Silver carp can jump 9 feet or more out of the water when startled by boat engines. This poses a hazard for anglers, boaters and other recreational users. This high flying, jumping asian carp species are a schooling species and can be found in large numbers.
Silver carp are deep-bodied, or wide, with a moderately large and broad head encompassing just under one third of their body size. They have a toothless upturned lower jaw and eyes are located below the axis of the body. Their body is silver with a slate gray head and dorsal surface and white belly with a keel extending from the anal fin to the throat. They are closely related to bighead carps and have been known to hybridize (cross-breed) with that species and produce viable, reproductive offspring.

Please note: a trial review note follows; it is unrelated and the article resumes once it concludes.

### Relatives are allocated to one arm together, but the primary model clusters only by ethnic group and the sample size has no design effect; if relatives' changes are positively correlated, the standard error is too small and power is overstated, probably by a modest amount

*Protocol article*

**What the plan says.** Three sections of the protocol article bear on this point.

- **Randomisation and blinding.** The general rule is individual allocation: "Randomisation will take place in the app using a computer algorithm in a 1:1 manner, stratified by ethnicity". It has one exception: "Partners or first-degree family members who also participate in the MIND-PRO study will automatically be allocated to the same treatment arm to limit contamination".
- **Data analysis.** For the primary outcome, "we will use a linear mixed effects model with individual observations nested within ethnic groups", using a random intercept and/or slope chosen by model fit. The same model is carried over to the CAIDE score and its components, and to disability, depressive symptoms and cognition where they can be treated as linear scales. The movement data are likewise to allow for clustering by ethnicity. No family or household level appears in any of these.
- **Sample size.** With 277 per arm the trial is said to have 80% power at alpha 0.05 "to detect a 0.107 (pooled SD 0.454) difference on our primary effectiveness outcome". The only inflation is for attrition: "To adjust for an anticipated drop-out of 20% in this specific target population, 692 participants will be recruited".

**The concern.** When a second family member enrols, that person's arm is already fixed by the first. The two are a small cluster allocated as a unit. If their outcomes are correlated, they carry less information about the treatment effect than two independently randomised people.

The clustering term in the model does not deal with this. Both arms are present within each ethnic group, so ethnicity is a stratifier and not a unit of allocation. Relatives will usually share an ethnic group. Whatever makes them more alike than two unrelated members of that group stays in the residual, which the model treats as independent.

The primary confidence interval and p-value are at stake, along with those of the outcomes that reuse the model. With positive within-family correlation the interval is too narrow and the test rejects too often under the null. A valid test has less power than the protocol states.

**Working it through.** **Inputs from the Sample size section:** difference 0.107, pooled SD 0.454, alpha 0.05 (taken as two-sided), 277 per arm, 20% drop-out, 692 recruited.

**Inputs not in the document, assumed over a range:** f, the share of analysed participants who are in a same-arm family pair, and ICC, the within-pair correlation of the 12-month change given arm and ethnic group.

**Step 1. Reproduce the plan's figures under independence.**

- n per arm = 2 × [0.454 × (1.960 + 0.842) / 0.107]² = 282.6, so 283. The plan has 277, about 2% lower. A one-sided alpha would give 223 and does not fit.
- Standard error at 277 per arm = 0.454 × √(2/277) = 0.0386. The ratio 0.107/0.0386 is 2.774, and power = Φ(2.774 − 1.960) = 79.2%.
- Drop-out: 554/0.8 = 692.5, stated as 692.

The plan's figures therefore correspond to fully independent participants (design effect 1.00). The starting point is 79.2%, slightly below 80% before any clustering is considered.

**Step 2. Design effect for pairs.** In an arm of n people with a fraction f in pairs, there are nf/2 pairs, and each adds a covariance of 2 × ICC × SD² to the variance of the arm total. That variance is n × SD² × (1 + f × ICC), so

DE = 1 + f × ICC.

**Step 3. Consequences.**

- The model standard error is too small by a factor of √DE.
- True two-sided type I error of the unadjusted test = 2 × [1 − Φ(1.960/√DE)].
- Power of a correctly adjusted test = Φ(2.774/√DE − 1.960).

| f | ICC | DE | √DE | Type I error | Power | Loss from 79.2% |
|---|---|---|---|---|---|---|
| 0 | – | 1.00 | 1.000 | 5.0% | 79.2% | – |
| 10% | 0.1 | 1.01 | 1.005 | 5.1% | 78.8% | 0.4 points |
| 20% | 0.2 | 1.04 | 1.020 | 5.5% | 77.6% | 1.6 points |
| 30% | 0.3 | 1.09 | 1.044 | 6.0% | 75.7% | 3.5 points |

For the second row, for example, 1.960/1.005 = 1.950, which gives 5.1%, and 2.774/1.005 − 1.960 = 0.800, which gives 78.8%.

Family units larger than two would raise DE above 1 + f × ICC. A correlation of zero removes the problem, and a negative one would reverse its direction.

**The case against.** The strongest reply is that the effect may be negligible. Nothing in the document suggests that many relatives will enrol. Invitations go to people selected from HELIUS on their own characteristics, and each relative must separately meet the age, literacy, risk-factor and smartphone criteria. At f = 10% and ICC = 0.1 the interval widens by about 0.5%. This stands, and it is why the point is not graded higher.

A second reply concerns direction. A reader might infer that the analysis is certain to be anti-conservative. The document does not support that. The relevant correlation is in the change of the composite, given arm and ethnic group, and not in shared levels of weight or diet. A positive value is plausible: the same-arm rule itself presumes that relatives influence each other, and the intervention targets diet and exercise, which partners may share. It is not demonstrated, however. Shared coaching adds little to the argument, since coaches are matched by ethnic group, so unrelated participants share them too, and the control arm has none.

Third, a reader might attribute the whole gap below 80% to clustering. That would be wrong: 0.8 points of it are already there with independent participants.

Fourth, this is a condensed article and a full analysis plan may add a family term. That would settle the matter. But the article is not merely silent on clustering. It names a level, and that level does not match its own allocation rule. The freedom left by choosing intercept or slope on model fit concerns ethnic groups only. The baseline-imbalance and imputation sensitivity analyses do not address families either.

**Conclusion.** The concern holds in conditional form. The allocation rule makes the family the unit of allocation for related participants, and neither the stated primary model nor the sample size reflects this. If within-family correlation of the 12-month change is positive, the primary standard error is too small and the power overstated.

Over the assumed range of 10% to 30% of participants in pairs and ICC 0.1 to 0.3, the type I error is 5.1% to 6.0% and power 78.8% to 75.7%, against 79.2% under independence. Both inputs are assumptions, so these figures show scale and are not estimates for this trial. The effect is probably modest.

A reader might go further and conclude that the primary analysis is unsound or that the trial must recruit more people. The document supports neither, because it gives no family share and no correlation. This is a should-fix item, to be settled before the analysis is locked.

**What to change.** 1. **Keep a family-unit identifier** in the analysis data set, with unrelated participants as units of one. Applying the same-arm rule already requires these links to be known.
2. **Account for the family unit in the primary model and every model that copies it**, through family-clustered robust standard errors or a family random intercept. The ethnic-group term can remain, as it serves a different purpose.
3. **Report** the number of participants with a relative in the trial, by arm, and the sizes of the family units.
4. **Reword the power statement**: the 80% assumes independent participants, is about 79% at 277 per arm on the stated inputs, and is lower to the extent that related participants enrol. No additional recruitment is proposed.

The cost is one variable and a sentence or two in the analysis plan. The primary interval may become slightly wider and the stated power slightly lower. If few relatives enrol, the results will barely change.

Silver carp prefer habitats in the standing waters of rivers, canals and lakes, tolerating water temperatures from 43 to 82° Fahrenheit.
Silver carp feed primarily on phytoplankton and can out-compete many native fish juveniles. They can efficiently strain suspended material from the water with specialized gill rakers that resemble sponge-like plates. Like the bighead carp, they lack a true stomach which requires them to feed almost continuously.
Silver carp mature in 2 to 4 years and commonly weigh 20 pounds. When older, they can reach a maximum size of more than 80 pounds.
Origin: Large rivers, canals and lakes in eastern Asia from southern Russia and North.
Life span: 15-20 years
Size: Maximum of more than 80 pounds and nearly 4 feet in length.
Did you know?
Also called “flying carp” because they can jump three or more meters (eight to nine feet) out of the water when frightened by boat engines.
Since she has no real stomach, she has to eat almost constantly.